Dr Steve Davies is Head of Education at the Institute of Economic Affairs.
After the Brexit vote and Donald Trump’s victory in the United States all eyes now turn to France – a country that, like Germany, has endured terror attacks this year. There a Presidential election will be held next May and the pundits have a great chance to be wrong for a third time. What chance is there that there will be a third electoral shock, a victory for Marine Le Pen that will likely destroy the EU as it presently is? The answer is that this is still not as likely as the other two were before they happened but has just become significantly more probable that it was a week ago.
Until last week it was thought that if we assume Le Pen makes the second round of voting she would then face a candidate from the centre right, either the former President Nicolas Sarkozy or the former Prime Minister Alain Juppe. However we now know that it will be another onetime Prime Minister Francois Fillon – unless the left manages to find a candidate who will bring it back from the land of the political dead.
Almost all of the commentary on Fillon’s surprise success in the Republican primary sees this as a ‘setback’ or even a ‘nightmare’ for Le Pen. The general view is that this makes her challenge even more difficult. What this shows rather is that commentators, particularly those on the left and centre left still do not understand the new world of politics that is rapidly appearing around them. In reality Fillon’s victory has increased Le Pen’s chances, not by as much as a Sarkozy win would have done, but increased them nonetheless.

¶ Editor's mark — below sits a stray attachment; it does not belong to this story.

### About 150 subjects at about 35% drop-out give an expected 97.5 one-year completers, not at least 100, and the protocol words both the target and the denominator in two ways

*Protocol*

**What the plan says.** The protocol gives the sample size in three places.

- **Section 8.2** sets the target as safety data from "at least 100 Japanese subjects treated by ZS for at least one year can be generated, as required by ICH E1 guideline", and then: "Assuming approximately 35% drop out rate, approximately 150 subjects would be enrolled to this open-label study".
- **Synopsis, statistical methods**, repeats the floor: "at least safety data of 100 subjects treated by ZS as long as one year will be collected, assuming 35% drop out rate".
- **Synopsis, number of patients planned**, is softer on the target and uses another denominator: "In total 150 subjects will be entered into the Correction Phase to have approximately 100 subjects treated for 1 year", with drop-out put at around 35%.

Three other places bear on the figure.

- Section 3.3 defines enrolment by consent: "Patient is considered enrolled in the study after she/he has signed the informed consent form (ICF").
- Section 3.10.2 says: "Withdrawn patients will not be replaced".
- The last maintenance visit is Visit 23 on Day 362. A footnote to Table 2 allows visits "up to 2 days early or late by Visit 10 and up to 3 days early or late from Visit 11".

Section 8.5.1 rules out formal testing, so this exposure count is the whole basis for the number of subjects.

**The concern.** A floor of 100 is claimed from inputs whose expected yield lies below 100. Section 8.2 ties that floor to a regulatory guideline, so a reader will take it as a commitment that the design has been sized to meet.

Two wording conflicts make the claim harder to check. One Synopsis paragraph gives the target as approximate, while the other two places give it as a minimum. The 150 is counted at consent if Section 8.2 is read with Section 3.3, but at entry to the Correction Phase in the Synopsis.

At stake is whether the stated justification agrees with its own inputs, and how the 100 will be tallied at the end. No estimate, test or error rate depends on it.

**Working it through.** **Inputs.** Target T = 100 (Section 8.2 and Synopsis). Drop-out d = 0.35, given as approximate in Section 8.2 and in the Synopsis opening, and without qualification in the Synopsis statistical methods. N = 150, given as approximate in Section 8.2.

Since she took over the Front National (FN) from her father, Marine Le Pen has significantly expanded the party’s voting base by expanding it outside its original core of the traditionalist French right. On the one side she has gained support from the centre right but more significantly she has gained support from working class voters in the old industrial areas of France who had previously supported the left or even the far left, in the shape of the Communist Party.
The key to this success is the emerging ideology and programme of the FN, which most commentators simply do not ‘get’. Obsessed by her nationalism and anti-immigration positions they ignore the other part of her platform. This combines strong support for the welfare state with an aggressive programme of state economic interventionism and dirigisme. In fact in some ways her programme is to the left of the one espoused by Jeremy Corbyn – for example she favours ‘de-privatisation of money’, i.e. the funding of state spending and investment by money printing and the government taking over the supply of money and credit from private banks. (Corbyn and McDonnell toyed with this idea under the heading of ‘People’s QE’ but then abandoned it).
It is this failure to understand the full ideology of the FN and to realise that its economic interventionism is not simply ‘window dressing’ but a central element of that ideology that leads commentators to misunderstand why Fillon’s likely candidature will assist Le Pen rather than hurting her. The consistent underlying idea behind the programme and ideology of the FN is anti-liberalism, opposition to both economic liberalism in the shape of free markets and globalism and to social liberalism.